Again, most of the episodes are expansions of topics that Ansari brought up in his standup special. The rest is a story co-written by Alan Yang that follows Dev as he navigates a relationship with a music publicist named Rachel, played by Noël Wells (Saturday Night Live). That relationship doesn’t really kick off until Episode 6, “Nashville,” in which Dev and Rachel go to the city in Tennessee.
That particular episode was directed by Ansari himself, and Ansari really shows his hand in a long, continuous take of him and Wells walking and talking. It was highly reminiscent of Richard Linklater’s Before Sunrise. Some have also compared it to early Woody Allen, and those comparisons are apt. Unfortunately, the writing here isn’t as interesting or as compelling as Linklater or Allen. It’s not even as compelling as something like HBO’s Looking, which shares a lot in common here in terms of what happens in the relationship between Dev and Rachel.
First off, the long, continuous takes are becoming more and more of a thing that directors are using. Films like Victoria and Birdman use it as an immersion technique and to increase verisimilitude. Shows like True Detective and Marvel’s Daredevil use it to heighten action. Here, Ansari doesn’t use it to great effect, or at least to no better effect than Chris Rock did in his recent Top Five (2014).
Many probably will gravitate toward Episode 9, “Mornings,” which is the culmination of the relationship between Dev and Rachel. It does something, which other critics have said is rather non-existent when it comes to TV series, and that’s Episode 9 depicts nearly a year of time and actually progresses time in the series by a year. Recently, Parks and Recreation and even several years ago Desperate Housewives made time jumps but always between seasons never during. This was kind of a first in that it didn’t just jump. Ansari steadily took us through a year’s worth of time.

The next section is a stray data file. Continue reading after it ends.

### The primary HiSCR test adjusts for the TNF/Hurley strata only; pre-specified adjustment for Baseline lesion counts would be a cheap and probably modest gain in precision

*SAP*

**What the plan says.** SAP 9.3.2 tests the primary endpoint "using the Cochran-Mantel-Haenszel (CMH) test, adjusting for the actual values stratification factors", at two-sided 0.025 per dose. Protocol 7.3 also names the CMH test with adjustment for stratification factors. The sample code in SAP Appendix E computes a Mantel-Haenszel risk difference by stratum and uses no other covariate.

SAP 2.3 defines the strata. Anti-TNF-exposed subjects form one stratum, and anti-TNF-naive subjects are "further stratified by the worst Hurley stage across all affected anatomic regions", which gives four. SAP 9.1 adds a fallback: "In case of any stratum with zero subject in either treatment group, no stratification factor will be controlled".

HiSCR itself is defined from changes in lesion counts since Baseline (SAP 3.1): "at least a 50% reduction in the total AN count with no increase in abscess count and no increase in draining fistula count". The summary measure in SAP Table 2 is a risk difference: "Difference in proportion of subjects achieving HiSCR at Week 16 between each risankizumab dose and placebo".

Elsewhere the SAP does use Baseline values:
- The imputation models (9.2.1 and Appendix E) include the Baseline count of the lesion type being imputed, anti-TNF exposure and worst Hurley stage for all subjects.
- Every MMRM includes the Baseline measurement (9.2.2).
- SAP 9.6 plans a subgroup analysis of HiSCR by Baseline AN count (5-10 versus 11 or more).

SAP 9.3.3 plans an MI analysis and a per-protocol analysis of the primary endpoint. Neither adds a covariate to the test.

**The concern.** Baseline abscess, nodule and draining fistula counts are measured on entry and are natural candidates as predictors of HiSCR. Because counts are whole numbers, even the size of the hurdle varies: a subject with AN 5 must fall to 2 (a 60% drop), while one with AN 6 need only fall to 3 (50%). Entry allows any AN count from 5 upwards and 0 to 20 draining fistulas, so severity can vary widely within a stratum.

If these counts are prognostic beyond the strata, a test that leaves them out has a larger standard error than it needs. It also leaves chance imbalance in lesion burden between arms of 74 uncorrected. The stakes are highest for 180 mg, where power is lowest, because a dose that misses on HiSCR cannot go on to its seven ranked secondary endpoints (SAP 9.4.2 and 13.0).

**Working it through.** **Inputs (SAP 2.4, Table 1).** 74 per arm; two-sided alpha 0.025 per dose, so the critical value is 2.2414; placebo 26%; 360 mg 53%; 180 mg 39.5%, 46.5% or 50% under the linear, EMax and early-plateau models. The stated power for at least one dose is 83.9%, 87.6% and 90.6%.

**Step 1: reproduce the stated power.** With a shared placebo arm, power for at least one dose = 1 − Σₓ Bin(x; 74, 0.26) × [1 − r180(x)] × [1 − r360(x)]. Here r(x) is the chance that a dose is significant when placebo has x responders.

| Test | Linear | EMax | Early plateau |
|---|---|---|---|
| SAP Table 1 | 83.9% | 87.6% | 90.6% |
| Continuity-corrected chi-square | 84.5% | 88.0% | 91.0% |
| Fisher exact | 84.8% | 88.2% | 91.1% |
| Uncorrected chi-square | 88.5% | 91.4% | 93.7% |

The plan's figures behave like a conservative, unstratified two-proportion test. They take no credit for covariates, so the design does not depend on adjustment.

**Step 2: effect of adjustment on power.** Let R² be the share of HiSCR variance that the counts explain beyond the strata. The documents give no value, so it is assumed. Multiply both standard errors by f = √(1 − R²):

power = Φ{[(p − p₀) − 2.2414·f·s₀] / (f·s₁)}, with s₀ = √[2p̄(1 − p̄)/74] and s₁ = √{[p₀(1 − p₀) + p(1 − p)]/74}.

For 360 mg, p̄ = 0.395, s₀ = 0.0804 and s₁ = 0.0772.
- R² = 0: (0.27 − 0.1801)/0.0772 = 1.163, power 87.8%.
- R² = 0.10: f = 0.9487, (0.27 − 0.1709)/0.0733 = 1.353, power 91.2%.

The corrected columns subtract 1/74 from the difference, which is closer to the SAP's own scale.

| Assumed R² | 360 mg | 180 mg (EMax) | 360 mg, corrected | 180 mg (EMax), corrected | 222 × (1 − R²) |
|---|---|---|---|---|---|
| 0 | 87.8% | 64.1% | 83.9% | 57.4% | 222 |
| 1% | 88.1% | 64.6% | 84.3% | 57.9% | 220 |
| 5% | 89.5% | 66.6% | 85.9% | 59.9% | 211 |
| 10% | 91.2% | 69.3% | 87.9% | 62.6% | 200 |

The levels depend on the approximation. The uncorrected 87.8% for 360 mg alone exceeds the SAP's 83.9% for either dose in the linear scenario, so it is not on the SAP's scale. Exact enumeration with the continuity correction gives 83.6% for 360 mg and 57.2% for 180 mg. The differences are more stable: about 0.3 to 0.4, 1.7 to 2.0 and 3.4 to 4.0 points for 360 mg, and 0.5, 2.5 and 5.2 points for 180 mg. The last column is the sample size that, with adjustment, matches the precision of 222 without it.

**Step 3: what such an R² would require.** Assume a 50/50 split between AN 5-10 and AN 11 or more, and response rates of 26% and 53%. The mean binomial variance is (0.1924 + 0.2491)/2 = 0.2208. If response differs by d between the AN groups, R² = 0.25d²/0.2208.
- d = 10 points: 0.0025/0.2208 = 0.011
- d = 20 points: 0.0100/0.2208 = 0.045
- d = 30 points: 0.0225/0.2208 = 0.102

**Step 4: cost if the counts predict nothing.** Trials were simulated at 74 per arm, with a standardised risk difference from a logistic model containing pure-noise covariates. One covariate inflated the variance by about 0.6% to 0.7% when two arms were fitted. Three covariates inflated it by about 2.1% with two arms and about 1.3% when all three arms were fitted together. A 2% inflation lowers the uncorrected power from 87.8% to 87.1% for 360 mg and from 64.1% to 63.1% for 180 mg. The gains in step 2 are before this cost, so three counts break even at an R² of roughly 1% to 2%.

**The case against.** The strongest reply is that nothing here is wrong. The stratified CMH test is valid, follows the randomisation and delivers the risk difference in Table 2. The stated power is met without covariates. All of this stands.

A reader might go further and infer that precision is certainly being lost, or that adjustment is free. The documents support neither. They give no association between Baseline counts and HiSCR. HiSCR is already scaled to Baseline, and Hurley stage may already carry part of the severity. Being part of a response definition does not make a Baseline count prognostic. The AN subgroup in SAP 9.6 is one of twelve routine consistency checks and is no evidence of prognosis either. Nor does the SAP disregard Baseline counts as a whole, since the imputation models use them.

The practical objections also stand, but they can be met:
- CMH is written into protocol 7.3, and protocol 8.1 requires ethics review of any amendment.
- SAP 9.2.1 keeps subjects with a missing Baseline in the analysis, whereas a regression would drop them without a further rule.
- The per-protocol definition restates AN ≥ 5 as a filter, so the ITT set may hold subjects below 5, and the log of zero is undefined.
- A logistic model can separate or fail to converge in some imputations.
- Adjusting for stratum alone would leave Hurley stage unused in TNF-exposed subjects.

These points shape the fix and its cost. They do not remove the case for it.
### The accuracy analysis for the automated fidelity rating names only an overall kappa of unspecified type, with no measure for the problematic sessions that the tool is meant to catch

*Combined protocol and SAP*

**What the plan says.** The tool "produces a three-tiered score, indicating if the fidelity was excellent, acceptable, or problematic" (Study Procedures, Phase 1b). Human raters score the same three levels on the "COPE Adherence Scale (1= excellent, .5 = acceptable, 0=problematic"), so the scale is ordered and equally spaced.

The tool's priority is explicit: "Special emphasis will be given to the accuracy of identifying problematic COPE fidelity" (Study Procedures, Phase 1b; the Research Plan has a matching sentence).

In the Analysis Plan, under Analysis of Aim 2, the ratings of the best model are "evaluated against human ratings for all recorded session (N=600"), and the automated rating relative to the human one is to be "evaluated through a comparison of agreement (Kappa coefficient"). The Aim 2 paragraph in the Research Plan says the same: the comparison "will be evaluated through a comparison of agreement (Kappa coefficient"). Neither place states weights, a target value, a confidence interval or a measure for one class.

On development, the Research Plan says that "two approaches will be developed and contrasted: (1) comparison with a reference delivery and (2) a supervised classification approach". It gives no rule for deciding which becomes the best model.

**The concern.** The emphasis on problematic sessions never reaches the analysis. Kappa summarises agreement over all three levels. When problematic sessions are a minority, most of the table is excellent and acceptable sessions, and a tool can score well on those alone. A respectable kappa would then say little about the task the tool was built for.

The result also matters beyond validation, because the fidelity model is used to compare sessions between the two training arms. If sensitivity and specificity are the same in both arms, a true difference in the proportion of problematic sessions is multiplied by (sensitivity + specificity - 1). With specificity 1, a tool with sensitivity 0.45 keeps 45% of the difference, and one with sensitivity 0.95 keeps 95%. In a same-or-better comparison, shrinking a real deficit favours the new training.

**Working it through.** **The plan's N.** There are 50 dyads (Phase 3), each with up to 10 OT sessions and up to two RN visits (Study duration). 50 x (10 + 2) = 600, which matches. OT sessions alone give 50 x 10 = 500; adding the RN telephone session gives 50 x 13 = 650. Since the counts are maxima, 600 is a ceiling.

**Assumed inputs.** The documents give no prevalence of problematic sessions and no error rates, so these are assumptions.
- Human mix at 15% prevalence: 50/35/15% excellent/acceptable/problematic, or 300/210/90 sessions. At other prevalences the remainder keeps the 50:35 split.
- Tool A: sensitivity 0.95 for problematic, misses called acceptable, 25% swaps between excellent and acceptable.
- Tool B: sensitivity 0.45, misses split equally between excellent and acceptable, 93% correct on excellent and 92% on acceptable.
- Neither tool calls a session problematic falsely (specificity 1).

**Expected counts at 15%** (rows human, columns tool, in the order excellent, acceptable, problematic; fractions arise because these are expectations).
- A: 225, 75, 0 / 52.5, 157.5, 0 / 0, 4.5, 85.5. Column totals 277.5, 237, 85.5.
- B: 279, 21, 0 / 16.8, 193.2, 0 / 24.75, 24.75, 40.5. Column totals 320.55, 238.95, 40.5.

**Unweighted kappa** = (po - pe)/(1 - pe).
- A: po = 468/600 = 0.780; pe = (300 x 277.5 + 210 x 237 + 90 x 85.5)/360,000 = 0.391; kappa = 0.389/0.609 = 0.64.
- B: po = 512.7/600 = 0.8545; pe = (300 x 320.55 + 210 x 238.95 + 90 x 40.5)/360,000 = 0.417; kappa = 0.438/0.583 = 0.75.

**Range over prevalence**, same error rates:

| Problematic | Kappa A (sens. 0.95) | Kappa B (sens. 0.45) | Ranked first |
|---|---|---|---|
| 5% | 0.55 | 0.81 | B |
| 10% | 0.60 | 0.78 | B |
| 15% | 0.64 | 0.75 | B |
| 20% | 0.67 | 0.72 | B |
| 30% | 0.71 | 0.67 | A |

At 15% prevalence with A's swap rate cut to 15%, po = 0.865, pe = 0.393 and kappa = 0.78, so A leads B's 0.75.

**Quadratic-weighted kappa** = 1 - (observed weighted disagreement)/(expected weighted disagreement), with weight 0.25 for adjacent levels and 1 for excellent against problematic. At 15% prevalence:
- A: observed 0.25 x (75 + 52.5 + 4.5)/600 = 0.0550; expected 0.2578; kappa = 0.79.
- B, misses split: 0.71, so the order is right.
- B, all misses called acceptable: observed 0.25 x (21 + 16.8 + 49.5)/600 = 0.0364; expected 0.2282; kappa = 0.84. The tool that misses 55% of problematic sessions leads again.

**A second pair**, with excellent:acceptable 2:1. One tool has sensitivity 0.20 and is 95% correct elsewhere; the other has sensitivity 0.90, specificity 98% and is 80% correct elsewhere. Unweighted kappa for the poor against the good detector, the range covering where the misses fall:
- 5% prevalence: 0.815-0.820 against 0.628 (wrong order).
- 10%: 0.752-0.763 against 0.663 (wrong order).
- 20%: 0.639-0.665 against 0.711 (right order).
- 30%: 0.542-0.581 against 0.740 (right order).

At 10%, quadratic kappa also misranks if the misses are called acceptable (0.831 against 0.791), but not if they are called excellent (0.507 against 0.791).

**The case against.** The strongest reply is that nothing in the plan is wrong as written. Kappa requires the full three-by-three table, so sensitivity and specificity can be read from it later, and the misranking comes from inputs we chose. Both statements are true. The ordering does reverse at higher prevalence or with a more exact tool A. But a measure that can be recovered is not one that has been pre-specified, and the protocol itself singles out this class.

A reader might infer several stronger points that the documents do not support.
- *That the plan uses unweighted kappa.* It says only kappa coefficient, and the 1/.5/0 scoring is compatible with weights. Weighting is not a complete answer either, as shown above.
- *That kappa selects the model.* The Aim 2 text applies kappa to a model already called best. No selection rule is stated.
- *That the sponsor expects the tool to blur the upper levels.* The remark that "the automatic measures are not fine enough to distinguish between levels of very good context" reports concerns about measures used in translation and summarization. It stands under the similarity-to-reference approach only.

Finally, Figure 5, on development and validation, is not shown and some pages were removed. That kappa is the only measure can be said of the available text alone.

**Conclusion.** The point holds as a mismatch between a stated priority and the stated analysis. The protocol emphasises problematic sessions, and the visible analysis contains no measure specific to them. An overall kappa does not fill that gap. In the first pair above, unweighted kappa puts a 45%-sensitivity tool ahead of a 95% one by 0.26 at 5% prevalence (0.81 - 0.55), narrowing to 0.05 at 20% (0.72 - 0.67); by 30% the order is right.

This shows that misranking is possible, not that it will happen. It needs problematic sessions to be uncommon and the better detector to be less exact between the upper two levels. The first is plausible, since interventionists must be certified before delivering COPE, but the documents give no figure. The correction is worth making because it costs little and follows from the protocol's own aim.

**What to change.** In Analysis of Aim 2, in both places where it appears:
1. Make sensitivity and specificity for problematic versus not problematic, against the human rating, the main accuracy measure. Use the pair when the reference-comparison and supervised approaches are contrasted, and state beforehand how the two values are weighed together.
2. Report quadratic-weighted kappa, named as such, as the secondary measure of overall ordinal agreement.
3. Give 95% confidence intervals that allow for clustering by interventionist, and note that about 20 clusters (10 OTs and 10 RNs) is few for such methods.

I will admit that it’s a bold move, but a lot of the character beats and overall arcs were very similar to what I saw recently in HBO’s Looking where those beats and arcs were better done. No, Looking didn’t have the gimmick of only showing us the mornings between the main couple over the course of a year. It simply had the power of Andrew Haigh’s writing and the power of Jonathan Groff and Russell Tovey’s acting. No offense to Ansari and Wells’ acting but they’re not as good.
I also wasn’t that impressed with the ending. It actually reminded me of a web series called Hustling starring Sebastian La Cause in which the main character breaks away to become a cook. It’s a weird and unlikely comparison but it rubbed me the wrong way, both in that web series and in this one.
Two Stars out of Five.
Running Time: 30 mins. / 10 eps.
Available on Netflix Watch Instant.